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Let’s Talk S.M.A.C.

The Subconscious Marriage of Art and Copy (S.M.A.C.) is hidden in superior advertising, and it has the power to completely shape a brand’s message.

Warning: Before you start reading this, you should know that I have a penchant for making things up (see here). That doesn’t mean my commentary isn’t relevant or true… but take this article with a microscopic amount of sodium chloride. 

What is S.M.A.C.? It’s my attempt to form an acronym that sounds like a word. It’s also the Subconscious Marriage of Art and Copy, or “a consumer’s tendency to subconsciously unite visual elements of a brand’s message with the message itself.” S.M.A.C. is a powerful tool that any agency uses throughout the process of brand (or rebrand) development.


More shoes. Less thinking.

A brand’s font is the simplest example of S.M.A.C. In short, fonts are the synthesis of artistic expression and literal messaging. But what element is most compelling for the consumer? The visual appeal of letter formations? Or the words that convey meaning?

Consumers don’t read “Just Do It” and consciously parse Nike’s font choice and tagline. They just read it. Thanks to a custom rendition of Futura that pairs effortlessly with the daring words of Dan Wieden, any psychological burden is eliminated for the consumer. And that’s what happens when S.M.A.C. is effective. A brand’s visual identity is perfectly married to the message, and checks appear in Michael Jordan’s mailbox.


Periods everywhere. Period.

Remember the eyeroll-provoking “grain of salt” joke from above? Well, let’s get more granular.

Take a look at the Phire Group logo. See that? That’s a period. Check out every headline on an Apple billboard, every Lululemon print ad, and every BMW digital placement. Every headline ends in a period.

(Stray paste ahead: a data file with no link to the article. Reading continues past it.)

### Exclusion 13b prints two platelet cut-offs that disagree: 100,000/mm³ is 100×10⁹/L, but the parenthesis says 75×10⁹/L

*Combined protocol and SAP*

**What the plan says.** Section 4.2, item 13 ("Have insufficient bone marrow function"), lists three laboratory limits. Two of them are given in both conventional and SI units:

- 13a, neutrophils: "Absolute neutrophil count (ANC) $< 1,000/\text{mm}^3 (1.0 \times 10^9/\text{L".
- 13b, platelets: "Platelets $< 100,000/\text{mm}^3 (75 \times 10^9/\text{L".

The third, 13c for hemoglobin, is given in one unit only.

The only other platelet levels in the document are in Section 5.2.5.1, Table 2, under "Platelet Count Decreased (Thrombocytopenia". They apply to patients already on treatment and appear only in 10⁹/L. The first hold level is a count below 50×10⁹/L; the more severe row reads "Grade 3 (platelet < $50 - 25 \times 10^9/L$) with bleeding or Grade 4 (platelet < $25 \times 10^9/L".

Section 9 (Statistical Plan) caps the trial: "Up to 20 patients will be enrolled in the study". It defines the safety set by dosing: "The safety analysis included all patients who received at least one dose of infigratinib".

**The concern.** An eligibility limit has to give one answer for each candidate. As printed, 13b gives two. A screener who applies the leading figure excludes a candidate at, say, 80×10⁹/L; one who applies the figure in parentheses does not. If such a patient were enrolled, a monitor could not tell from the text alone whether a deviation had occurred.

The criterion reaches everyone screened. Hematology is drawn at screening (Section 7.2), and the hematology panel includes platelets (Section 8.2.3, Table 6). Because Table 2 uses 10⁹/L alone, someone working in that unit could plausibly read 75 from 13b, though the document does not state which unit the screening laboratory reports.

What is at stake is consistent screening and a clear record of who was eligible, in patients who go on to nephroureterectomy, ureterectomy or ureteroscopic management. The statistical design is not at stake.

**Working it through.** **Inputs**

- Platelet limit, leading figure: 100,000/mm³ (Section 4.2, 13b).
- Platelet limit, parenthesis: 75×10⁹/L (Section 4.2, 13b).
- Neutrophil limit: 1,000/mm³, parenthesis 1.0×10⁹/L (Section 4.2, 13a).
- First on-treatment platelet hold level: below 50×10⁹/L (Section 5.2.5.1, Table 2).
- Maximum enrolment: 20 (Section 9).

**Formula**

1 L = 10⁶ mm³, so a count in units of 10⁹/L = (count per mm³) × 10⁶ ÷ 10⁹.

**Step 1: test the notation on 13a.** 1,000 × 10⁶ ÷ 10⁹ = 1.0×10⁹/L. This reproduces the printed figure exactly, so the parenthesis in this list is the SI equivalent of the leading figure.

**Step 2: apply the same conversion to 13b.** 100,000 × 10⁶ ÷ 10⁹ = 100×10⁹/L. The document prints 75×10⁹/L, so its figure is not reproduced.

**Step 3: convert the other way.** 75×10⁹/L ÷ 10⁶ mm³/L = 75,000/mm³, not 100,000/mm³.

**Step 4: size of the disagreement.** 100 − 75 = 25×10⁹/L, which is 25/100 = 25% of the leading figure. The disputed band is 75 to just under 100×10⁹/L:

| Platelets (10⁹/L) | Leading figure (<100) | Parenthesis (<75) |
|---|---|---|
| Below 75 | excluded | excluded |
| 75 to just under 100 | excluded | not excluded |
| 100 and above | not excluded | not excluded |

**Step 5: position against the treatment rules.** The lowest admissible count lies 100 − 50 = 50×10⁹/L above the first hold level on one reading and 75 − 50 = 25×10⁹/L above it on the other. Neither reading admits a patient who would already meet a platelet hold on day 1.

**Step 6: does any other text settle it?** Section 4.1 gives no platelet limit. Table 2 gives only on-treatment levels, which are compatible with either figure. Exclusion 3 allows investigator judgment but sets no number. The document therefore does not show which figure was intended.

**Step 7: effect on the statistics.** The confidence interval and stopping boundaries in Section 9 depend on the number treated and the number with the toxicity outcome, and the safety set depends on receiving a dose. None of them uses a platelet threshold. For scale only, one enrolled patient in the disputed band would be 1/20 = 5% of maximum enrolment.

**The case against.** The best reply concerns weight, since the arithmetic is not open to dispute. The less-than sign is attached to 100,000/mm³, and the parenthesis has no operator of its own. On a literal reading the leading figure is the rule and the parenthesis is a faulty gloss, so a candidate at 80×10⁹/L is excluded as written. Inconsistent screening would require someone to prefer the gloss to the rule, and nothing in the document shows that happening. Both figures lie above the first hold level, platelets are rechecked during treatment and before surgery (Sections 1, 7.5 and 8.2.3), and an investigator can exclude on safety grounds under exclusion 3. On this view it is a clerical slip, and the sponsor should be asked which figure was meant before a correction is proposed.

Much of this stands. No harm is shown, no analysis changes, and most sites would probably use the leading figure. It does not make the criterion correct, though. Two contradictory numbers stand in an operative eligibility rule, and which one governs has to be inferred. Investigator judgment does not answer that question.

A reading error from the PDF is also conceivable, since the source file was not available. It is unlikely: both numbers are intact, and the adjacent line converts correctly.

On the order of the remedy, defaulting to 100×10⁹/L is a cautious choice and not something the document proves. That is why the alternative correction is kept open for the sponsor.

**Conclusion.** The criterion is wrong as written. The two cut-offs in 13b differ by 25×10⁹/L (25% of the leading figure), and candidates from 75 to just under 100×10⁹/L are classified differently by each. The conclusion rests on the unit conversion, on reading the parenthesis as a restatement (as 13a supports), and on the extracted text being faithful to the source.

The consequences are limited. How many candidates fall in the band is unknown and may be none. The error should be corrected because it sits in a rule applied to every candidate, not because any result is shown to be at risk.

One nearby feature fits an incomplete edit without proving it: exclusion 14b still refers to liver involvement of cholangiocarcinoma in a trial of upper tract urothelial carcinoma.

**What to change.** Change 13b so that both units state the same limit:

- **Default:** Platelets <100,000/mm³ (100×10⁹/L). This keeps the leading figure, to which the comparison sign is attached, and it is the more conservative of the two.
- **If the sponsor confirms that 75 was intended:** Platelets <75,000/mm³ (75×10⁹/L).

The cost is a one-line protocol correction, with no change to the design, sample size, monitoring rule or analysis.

I know what you’re thinking — um, yeah… sentence case phrases require some form of final punctuation. But Red Bull says their wing-forming drink “Vitalizes Body and Mind.” Period!

My copy editor would raise an eyebrow at randomly capitalized words in a “sentence.” Then he would raise a glass because he knows a lot about beer.

The use of periods in advertising is – you guessed it – another S.M.A.C. strategy. And it’s more popular than ever. Brands liberally use periods to feel more modern, more conversational, and often most importantly, more bold. Sometimes They Ignore Grammatical Convention in the Spirit of Being Audacious, even when it comes to a seemingly irrelevant dot.

That dot is far from irrelevant. Similar to a font, strategic period placement can serve as a visual shape that informs consumers of tone and purpose.


One and not the same.

Another section? You probably want to S.M.A.C. my fingers off the keyboard.

Let’s talk quickly about the word “and.” Or, more specifically, the symbols “&” and “+.”

H&R Block. Ben & Jerry’s. M&M. These brands use an ampersand, and not because it resembles a miniature racetrack. They have an intentional messaging strategy that keeps them approachable. Casual. A little informal. The actual word “and” could technically replace every ampersand, but the brand’s message would change entirely.

You’ll also notice brands that use “+” instead of spelling out “and” or using an ampersand. In fact, the eye care company Bausch + Lomb transitioned from an ampersand to a plus sign in 2010. Why did they see a need for change? Probably because of S.M.A.C.

A plus sign serves the same practical purpose as an ampersand. But Bausch + Lomb now wields a literal difference in visual interpretation and an underlying semantic difference in their message. And I think they made the right choice. The plus sign feels more scientific and technical than the miniature racetrack.

When S.M.A.C. is done correctly, this level of messaging nuance is hard to spot. It’s camouflaged.  Innate. Subconscious.

In other words, are those vows written yet? We have a wedding to attend. 

Charlie Kamper